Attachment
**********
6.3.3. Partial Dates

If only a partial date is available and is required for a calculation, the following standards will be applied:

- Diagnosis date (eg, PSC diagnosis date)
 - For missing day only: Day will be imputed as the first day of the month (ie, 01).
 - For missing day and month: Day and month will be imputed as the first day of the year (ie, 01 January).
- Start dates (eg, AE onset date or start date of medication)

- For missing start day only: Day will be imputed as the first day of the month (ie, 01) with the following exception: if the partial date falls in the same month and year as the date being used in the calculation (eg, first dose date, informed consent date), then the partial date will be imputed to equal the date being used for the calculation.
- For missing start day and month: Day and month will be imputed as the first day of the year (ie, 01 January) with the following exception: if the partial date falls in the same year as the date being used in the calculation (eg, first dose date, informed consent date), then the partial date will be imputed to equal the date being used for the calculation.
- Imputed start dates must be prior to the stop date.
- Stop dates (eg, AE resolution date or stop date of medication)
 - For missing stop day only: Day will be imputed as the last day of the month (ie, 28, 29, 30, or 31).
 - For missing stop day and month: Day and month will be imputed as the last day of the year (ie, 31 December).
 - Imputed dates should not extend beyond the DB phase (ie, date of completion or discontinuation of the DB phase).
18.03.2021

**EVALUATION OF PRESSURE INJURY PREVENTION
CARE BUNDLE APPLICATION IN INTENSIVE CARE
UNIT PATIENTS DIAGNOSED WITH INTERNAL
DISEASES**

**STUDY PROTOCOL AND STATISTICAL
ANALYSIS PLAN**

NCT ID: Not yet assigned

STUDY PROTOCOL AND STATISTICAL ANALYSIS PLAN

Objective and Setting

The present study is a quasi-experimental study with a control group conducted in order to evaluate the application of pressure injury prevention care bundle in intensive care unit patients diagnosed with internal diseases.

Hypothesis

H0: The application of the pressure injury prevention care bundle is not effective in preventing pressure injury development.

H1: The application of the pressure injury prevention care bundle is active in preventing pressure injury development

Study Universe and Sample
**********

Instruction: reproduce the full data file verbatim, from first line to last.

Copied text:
6.3.3. Partial Dates

If only a partial date is available and is required for a calculation, the following standards will be applied:

- Diagnosis date (eg, PSC diagnosis date)
 - For missing day only: Day will be imputed as the first day of the month (ie, 01).
 - For missing day and month: Day and month will be imputed as the first day of the year (ie, 01 January).
- Start dates (eg, AE onset date or start date of medication)

- For missing start day only: Day will be imputed as the first day of the month (ie, 01) with the following exception: if the partial date falls in the same month and year as the date being used in the calculation (eg, first dose date, informed consent date), then the partial date will be imputed to equal the date being used for the calculation.
- For missing start day and month: Day and month will be imputed as the first day of the year (ie, 01 January) with the following exception: if the partial date falls in the same year as the date being used in the calculation (eg, first dose date, informed consent date), then the partial date will be imputed to equal the date being used for the calculation.
- Imputed start dates must be prior to the stop date.
- Stop dates (eg, AE resolution date or stop date of medication)
 - For missing stop day only: Day will be imputed as the last day of the month (ie, 28, 29, 30, or 31).
 - For missing stop day and month: Day and month will be imputed as the last day of the year (ie, 31 December).
 - Imputed dates should not extend beyond the DB phase (ie, date of completion or discontinuation of the DB phase).
18.03.2021

**EVALUATION OF PRESSURE INJURY PREVENTION
CARE BUNDLE APPLICATION IN INTENSIVE CARE
UNIT PATIENTS DIAGNOSED WITH INTERNAL
DISEASES**

**STUDY PROTOCOL AND STATISTICAL
ANALYSIS PLAN**

NCT ID: Not yet assigned

STUDY PROTOCOL AND STATISTICAL ANALYSIS PLAN

Objective and Setting

The present study is a quasi-experimental study with a control group conducted in order to evaluate the application of pressure injury prevention care bundle in intensive care unit patients diagnosed with internal diseases.

Hypothesis

H0: The application of the pressure injury prevention care bundle is not effective in preventing pressure injury development.

H1: The application of the pressure injury prevention care bundle is active in preventing pressure injury development

Study Universe and Sample